Star Trek: Discovery (season 2)

The second season of the American television series Star Trek: Discovery is set roughly a decade before the events of the original Star Trek series and follows the crew of the USS Discovery as they investigate seven mysterious signals. The season was produced by CBS Television Studios in association with Secret Hideout and Roddenberry Entertainment, with Alex Kurtzman serving as showrunner.

Star Trek: Discovery (season 2)
Star Trek Discovery season 2 poster.jpg
Promotional poster
Country of originUnited States
No. of episodes14
Original networkCBS All Access
Original releaseJanuary 17 (2019-01-17) –
April 18, 2019 (2019-04-18)
Season chronology
← Previous
Season 1
Next →
Season 3
List of Star Trek: Discovery episodes

Sonequa Martin-Green stars as Michael Burnham, along with the returning Doug Jones, Anthony Rapp, Mary Wiseman, and Shazad Latif; they are joined by Wilson Cruz—promoted from a recurring guest role—and Anson Mount as original Star Trek captain Christopher Pike. Ethan Peck recurs as another original series character, Spock. These characters and their starship, the USS Enterprise, were included as part of the series' attempt to explain its connections to the larger Star Trek franchise. The season was officially ordered in October 2017, and filming took place in Toronto, Canada from April to December 2018. Gretchen J. Berg and Aaron Harberts, the first season's showrunners, returned for the second but were fired during production; co-creator Kurtzman replaced them.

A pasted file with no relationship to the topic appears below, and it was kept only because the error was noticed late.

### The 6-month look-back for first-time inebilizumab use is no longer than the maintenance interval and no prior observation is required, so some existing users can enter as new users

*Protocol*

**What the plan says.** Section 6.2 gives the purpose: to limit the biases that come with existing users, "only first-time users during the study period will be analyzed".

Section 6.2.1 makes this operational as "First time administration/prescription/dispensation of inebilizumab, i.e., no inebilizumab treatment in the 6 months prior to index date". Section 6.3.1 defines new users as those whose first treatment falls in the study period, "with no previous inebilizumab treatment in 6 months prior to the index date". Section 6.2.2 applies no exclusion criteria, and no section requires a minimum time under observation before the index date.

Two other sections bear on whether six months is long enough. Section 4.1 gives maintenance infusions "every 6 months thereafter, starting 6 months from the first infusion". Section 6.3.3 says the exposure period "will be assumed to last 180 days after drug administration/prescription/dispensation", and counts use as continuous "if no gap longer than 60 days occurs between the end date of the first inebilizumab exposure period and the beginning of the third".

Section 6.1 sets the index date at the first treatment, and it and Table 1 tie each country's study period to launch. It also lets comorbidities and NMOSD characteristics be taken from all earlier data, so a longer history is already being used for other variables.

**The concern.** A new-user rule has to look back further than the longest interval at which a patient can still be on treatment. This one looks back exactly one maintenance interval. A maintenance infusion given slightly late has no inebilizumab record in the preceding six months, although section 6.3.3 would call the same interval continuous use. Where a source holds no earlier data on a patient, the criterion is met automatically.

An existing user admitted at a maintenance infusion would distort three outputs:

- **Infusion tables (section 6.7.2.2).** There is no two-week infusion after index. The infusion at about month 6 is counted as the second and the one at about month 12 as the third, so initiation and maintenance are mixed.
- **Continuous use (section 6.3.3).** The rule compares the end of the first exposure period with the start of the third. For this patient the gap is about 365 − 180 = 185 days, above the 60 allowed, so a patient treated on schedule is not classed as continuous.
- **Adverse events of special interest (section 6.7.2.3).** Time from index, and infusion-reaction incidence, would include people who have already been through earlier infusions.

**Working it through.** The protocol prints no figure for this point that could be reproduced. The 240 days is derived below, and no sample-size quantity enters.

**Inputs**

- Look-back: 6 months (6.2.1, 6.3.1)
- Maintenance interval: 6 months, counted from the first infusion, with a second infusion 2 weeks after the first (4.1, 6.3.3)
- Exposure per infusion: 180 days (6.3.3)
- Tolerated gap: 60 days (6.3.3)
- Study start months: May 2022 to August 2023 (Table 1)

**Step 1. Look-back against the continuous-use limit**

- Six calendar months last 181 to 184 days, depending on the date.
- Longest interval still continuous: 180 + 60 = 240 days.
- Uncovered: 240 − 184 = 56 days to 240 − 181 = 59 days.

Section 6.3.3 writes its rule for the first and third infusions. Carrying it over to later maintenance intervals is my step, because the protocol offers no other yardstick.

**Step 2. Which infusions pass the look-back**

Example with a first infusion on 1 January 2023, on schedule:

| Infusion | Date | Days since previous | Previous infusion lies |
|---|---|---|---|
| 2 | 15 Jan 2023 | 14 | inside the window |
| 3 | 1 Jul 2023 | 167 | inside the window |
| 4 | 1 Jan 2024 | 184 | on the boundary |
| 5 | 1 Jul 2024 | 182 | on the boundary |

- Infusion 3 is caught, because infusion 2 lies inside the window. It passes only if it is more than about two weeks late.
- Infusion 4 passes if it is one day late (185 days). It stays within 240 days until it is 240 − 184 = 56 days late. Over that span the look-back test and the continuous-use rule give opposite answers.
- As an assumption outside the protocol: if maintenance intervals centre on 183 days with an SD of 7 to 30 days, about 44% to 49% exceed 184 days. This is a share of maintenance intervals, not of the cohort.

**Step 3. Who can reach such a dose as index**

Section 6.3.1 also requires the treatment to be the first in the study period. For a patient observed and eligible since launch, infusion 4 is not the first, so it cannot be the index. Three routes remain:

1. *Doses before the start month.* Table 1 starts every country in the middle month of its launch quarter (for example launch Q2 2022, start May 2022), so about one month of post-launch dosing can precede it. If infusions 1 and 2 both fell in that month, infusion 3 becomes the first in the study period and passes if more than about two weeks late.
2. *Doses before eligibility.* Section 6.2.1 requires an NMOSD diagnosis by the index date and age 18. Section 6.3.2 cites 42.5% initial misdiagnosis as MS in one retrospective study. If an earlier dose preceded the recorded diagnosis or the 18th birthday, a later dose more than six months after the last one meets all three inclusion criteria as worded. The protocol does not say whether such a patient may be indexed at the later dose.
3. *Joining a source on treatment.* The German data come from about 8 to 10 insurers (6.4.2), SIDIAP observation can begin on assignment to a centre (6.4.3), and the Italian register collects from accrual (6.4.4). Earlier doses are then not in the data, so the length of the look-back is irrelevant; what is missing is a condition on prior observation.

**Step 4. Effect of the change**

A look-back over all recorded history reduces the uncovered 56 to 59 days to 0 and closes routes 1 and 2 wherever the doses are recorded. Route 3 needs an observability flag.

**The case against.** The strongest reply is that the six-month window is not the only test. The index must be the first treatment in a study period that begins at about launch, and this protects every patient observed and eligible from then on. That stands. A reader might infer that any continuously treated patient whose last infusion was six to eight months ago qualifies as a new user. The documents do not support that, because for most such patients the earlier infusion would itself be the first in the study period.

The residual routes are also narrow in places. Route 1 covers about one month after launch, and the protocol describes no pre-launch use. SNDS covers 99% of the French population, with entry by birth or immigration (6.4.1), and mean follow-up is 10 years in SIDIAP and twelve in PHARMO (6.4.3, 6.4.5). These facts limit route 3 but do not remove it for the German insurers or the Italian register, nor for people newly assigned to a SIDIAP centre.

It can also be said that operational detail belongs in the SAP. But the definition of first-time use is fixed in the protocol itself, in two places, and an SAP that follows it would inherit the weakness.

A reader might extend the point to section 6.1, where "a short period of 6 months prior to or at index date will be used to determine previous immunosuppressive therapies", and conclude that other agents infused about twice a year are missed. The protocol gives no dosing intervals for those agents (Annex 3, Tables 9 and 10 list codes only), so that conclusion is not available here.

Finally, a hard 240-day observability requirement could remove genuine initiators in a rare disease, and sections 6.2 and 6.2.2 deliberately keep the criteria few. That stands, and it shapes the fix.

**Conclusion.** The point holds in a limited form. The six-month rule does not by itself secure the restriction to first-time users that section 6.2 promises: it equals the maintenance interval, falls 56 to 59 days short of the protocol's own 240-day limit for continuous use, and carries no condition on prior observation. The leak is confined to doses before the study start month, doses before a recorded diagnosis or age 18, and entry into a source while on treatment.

The 14-episode season was released from January 17 to April 18, 2019, on CBS All Access. A third season was ordered in February 2019.[1]


No. in
TitleDirected byWritten byOriginal release date
161"Brother"Alex KurtzmanTed Sullivan & Gretchen J. Berg & Aaron HarbertsJanuary 17, 2019 (2019-01-17)